IN THE LAND OF WHITE DEATHAn Epic Story of Survival in the Siberian ArcticVALERIAN ALBANOVOver the Polar Ice Pack
With the runners creaking and pitching like boats plying ocean swells, our sledges moved southward over the ice. We could see that ice hummocks and pressure ridges lay ahead of us, but we were confident there was a passage between them.Although the route was quite straightforward at the start, and each sledge was being hauled by at least three men (two of them by four men), we did not seem to be making much headway. After half an hour, we made a short stop and discovered that we were still quite close to the Saint Anna.No sooner had we climbed up one of the first pressure ridges than the runners broke on one of the sledges. We repaired the damage at once and set off again after three-quarters of an hour. Brusilov, who was very concerned about this accident, immediately sent two men back to the ship to fetch two parrels* from the mizzenmast, in case we had to make other repairs in the future. Behind a high rise that hid the ship from view, Miss Zhdanko and Kalmikov, the cook, decided to return to the ship. The weather was rapidly deteriorating. Two hours later a strong south-southwesterly gale began to blow, bringing with it a raging snowstorm.We pitched camp for the night. The tent was placed in the center with the kayaks propped up all around it for protection. Our pedometer indicated that we had barely covered three miles. Soon we were all gathered together in the tent around our blubber stove, drinking milky tea. To everyone's surprise, Brusilov handed out pieces of chocolate, and even produced a bottle of champagne. Although we had only one mouthful each, it was not the quantity that mattered, but the fact that we were at 83¡ latitude, toasting our respective homeward journeys! We chatted for a while about the past, the present, and the future and then bade a moving farewell to our helpful companions, who set off for the ship on their skis.The blizzard gained in strength, causing the tent to snap and groan. Exhausted, we slid into our malitsi and immediately fell into a deep, comforting sleep. When we awoke at ten o'clock to the sound of the gale still howling with the same force, we could not imagine traveling on in such conditions. Flurries of snow had been blown into the tent, and our furs were dusted with white. It was a bad start, and most discouraging. The thermometer indicated -9¡ Fahrenheit. But we had to think about maintaining our strength, so we got up to prepare a meal. We had enormous difficulty in opening the tent door, and even more so in uncovering the kayaks buried in the snow. We eventually managed to boil some water for tea, and to warm up some cans of Australian meat, which dulled our hunger. We then climbed back into our malitsi, since the dreadful weather precluded any other form of activity, and that is how we spent the day.The next day brought no improvement, and in the end we were stopped for three whole days. We stayed in the tent the entire time, bundled up in our reindeer hides, eating and sleeping. My companions preferred sleeping in pairs: they would slip their legs and the lower parts of their bodies into one malitsa, and pull the other malitsa over their heads. This method is recommended for creating and preserving body heat, but it has the disadvantage of disturbing one's sleep each time the other sleeper moves or turns over. For that reason, I always preferred to sleep alone, and later developments would show how right I was. Bed companions often squabbled, which occasionally led to more serious arguments. Generally, the disruptive partner did not even realize how much he had been disturbing his neighbor, and felt that all forthcoming complaints were totally unjustified. Insults would be exchanged, occasionally degenerating into prodding and shoving or half-hearted punches, until eventually the adversaries turned their backs on each other and endeavored to fall asleep again. In most cases, that is how hostilities ended. The most quarrelsome bed partners were the inseparable friends, Konrad and Shpakovsky.Those who chose to sleep alone had to accept a certain heat loss because it was impossible to fit one's entire body into one's malitsa. I tried to ward off the worst of the cold by jamming my legs as deeply as possible into my malitsa while covering my head and chest with my warm jacket.And this is how we stayed for three days and three nights, immobile. Since it was impossible to move on, we had to resign ourselves to the inevitable. At least it gave us a good opportunity to become accustomed to life in the tent, and physically we were quite comfortable. At times some of the group would sing to try to brighten our solitude, or to drown out the howling of the storm. Only one of them, old Anisimov, who back on board used to complain of pains in his back and legs, was becoming more and more listless, so I decided to send him back to the Saint Anna. It was the only solution, as we would not be able to nurse him later on, and he was no longer fit enough to pull a sledge.On the evening of the thirteenth the wind had abated a little and suddenly we were awakened by noises and shouts from outside the tent. When we opened up the entry flap we were greeted enthusiastically by three messengers from the Saint Anna; Denisov, Melbart, and Regald. They had wanted to come and visit us the night before, but the blizzard had prevented them from doing so. Today they had braved the elements in order to bring us some hot soup, which we gulped down ravenously. They told us that the ship was buried in snow up to the gunwales. They brought us some shovels, and we immediately started digging the kayaks out from beneath the snow. Our faithful friends left again that evening with our ailing comrade, but the next day one of them, Regald, returned with his belongings to take Anisimov's place.At around noon, I took another sun sight and was very surprised to find a latitude reading of 83¡17'. I was wondering about the precision of my calculations, when Regald handed me a letter from the lieutenant, confirming that he had found a latitude of 83¡18' that same morning. In that case there could be no doubt: in the course of the last four days the storm had driven us northward by roughly twenty-two miles. On our first day's trek we had covered only three miles, which meant that so far, in spite of all our efforts, we were actually nineteen miles farther from our goal than when we had left the ship! This observation immediately drained me of almost all hope. But then the thought that summer was on its way--and that northerly winds would prevail throughout most of the season--restored my courage and convinced me to carry on. So we made ready, packed up the tent, and set off. Then a new, disturbing incident occurred: we had hardly gone a few yards before we were overcome by dizziness and felt so weak that we had to lie down.Had the three days of sleep done us more harm than good, or were we already so worn out by the most recent Arctic winter that our strength was nearly gone? I looked at each of my companions: they all had wan, yellowish complexions which stood out in the bright sunlight with frightening clarity--something we had not noticed in the winter twilight, particularly in the dim light of the blubber lamps.After a while, we felt better, but rather embarrassed by our weakness. We set out with only three of the seven kayaks to begin with, which we hauled two miles to the south, and then returned to fetch the other four. The Saint Anna stood out clearly over the pack ice, the weather was fine, and the sun felt warm already. These things combined to restore both our courage and our undaunted determination to overcome every obstacle, and to attain our goal, however long it might take us.That day we traveled nearly four miles and camped in a place sheltered by high mounds of ice. The following day was the same. We did three stages at this speed. Our route was so encumbered with obstacles and so obstructed by ice, which had piled up in many places to form formidable pressure ridges, that it was impossible to go any faster. To make things even worse, it was becoming increasingly clear that the runners of our sleds were too narrow and too close together: they sank deep into the snow, and we wasted all our time and energy in dragging them free. We logged only two and a half miles that day. The two crew members who had come earlier, Denisov and Melbart, joined us again with unfailing devotion, bringing us more hot soup. They made fun of our snail's pace and threatened to come and visit us daily for another full week. Denisov, especially, who was half Ukrainian and half Norwegian, showed great interest in our exploit; he was very fit and had much Arctic experience, and could travel up to forty miles a day on his skis. Without a doubt he was the most capable of all those who had remained on board, and since he had an unusual background I will tell you a little about him.He left his father's home in the Ukraine when he was thirteen, stowed away in the hold of a large steamship, and on disembarking in a foreign port he found employment as a sailor, working different ships until one day he ended up on South Georgia Island, in the stormy waters off Antarctica. There he went to work on a whaler and learned to become a harpooner. He later married a Norwegian girl and was just as happy in Norway as he had been in the Ukraine, or so he used to say. When he heard of Brusilov's intention to go whale hunting in the Arctic and Far East, he volunteered at once, although he could have obtained a better-paid position in Norway. But the special nature of this new expedition appealed to his adventurous spirit. Although Denisov felt entirely at home in Norway, he loved Russia passionately, and it had always been his cherished dream to sail aboard a Russian whaler.By April 16, we had lost all communication with the Saint Anna. Denisov could no longer catch up with us, and by evening the vessel had disappeared beneath the horizon. Yet we were gradually getting used to this nomadic existence. We got up at seven in the morning and prepared our breakfast. During the early days, we still had a little bit of seal blubber to cook our meals and melt snow for drinking water. Our stove was a very primitive and inefficient arrangement: we had simply jammed a zinc bucket with its lid well down into an iron, boxlike container, and beneath the bucket sat an iron pan containing the blubber we burned for fuel. When the apparatus was lit, the temperature rose inside the tent, but there was so much smoke that we soon looked like gypsies. Later, our skin would become even darker.As a rule, we set off at around nine o'clock with a few sledges, which we pulled for about two hours, and then returned for the others. It was always a very tiring ordeal, and every day we regretted the fact that our sledges were not fitted with wider runners. The snow was very deep and we would sink to our knees. It was impossible to haul the heavy sledges on skis, since they would simply slide backward. After this exhausting chore, we would sit in the shelter of our kayaks and nibble on biscuits with a bit of chocolate. We had to be sparing with our meager provisions. After resting for an hour and a half, we would haul the first three sledges and kayaks, one of which contained the tent, for another mile or two, until we reached a suitable camping spot. We always chose the highest hummock of ice we could find so that we would have an uninterrupted view of the horizon. Two men would stay and keep watch over the tent while all the others went back for the remaining sledges and kayaks. We lined the floor of the tent with covers and coats as well as the sailcloth that normally lashed the kayaks to the sledges. As I have previously mentioned, the kayaks were placed in a circle around the tent, together with the sledges, which we attached with ropes to the ends of the tent guy lines. By seven in the evening, we were all settled into the tent, our legs tucked deep into our malitsi while we waited for our improvised stove to heat the water for our evening tea. To save blubber, we rarely let the water come to a boil, and were quite happy with just a warm drink. Then we would lace up the entrance to the tent, already filled with smoke and steam. The evening meal--consisting of tea, biscuits, and canned meat--helped us to forget the cold and our fatigue. When our supply of Australian cans ran out, we turned to Skorikov's "bouillon," which had been prepared with granules of dried meat. We improved the taste of the broth by adding a dried vegetable. These evening hours in the tent were far and away the most pleasant of the day, and did not fail to revive our flagging spirits, although our conversation always turned to the same burning questions: When would we find land? And from there would we manage to reach Cape Flora? What would happen after that, and would we ever see our homes again?We took off our snow-sodden boots and hung them to dry outside on our ski poles. Generally by morning they had dried in the wind. It was also in the evening that I wrote up my diary and made my calculations of the day's navigational observations. When we ran out of fuel, however, the hours spent in the tent became almost unbearable. Those bitter evenings were very silent. We sat hunched together, gloomy and taciturn, huddled deep inside our reindeer hides in our respective corners. No welcoming tea to warm us, our miserable supper was made up of dried biscuit and ice shards melted in the mouth. With the biscuit we were allowed a spoonful of butter that was still so frozen it was hardly a substitute for hot food. Nor was the ice a suitable replacement for the tea, since it did not even manage to quench our raging thirst. Some of the men, later on, managed to get used to drinking seawater, in which they would dunk the ship's biscuit to make a broth flavored with dried onion.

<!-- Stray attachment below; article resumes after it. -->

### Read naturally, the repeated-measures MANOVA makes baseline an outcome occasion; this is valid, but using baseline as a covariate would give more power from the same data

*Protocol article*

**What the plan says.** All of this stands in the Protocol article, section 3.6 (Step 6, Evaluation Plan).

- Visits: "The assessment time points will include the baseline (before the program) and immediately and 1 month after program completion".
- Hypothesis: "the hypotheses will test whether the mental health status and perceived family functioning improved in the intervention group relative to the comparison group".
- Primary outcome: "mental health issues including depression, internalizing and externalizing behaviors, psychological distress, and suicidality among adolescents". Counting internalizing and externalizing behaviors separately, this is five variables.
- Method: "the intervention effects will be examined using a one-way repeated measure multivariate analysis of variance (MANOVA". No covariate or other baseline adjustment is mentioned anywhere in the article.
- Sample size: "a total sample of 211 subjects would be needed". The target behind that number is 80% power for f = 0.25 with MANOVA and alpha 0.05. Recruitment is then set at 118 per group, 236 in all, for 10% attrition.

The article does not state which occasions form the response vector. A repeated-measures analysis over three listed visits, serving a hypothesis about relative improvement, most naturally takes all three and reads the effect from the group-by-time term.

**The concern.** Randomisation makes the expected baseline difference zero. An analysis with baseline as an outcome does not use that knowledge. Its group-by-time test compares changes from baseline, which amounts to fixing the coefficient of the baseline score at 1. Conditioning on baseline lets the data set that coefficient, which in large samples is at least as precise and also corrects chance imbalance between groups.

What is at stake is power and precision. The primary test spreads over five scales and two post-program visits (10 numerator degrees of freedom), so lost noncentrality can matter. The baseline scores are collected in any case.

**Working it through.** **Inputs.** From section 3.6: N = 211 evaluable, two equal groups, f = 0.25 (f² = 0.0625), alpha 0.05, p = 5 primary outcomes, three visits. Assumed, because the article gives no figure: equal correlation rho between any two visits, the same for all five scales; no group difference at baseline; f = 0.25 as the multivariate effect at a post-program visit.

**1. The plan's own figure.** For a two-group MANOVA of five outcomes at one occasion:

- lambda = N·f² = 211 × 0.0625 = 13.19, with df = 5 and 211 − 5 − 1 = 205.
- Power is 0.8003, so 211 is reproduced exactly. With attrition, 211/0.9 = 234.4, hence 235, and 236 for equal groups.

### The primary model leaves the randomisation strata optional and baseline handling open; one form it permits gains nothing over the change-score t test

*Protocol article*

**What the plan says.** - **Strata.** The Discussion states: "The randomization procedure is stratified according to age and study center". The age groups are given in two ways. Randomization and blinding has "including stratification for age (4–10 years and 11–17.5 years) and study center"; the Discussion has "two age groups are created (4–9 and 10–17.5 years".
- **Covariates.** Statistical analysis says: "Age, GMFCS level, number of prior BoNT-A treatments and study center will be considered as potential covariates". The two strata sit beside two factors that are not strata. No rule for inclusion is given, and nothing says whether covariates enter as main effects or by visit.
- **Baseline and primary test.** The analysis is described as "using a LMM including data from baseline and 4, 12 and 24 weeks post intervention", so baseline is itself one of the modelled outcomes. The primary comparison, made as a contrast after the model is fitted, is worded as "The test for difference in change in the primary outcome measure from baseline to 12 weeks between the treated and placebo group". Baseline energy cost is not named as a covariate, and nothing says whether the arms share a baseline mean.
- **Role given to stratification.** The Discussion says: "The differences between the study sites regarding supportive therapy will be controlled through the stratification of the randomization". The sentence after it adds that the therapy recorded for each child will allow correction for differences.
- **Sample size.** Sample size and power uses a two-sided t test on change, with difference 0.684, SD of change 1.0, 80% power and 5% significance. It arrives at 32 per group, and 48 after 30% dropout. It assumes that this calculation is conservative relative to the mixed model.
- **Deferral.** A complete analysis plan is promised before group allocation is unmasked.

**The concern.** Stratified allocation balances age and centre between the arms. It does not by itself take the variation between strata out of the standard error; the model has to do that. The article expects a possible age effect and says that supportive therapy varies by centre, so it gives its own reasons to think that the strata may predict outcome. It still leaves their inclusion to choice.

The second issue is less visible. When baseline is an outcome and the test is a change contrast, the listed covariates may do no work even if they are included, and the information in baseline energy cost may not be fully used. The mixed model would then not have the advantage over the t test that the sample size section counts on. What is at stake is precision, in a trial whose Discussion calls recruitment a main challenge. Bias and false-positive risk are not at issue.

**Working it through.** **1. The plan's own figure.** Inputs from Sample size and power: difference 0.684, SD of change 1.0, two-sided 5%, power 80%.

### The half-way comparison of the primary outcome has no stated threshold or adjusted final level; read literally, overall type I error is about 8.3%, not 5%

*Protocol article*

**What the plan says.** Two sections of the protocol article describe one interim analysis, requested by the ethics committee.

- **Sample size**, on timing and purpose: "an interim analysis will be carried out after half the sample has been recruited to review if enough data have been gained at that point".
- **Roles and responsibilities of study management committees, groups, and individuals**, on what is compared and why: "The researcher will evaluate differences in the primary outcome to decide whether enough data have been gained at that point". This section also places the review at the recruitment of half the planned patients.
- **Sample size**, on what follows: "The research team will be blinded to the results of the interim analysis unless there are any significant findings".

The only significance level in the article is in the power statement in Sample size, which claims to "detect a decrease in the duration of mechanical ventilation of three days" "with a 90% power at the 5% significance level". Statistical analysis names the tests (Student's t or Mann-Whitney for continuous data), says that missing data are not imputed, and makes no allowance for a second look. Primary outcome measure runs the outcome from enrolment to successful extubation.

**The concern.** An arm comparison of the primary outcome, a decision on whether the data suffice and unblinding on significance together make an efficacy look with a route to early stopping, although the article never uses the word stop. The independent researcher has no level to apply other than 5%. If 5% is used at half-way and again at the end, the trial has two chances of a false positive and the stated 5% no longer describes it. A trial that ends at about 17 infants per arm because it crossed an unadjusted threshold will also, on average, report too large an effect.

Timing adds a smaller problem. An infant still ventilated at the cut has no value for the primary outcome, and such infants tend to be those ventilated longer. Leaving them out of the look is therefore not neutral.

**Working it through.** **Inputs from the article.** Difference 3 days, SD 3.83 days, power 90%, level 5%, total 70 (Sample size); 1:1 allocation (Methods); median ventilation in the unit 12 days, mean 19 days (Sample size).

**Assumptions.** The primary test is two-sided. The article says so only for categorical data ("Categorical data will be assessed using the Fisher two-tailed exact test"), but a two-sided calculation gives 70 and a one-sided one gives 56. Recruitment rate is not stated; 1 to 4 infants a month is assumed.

Copyright © 2009 by Cecil Kuhne. All rights reserved. No part of this excerpt may be reproduced or reprinted without permission in writing from the publisher.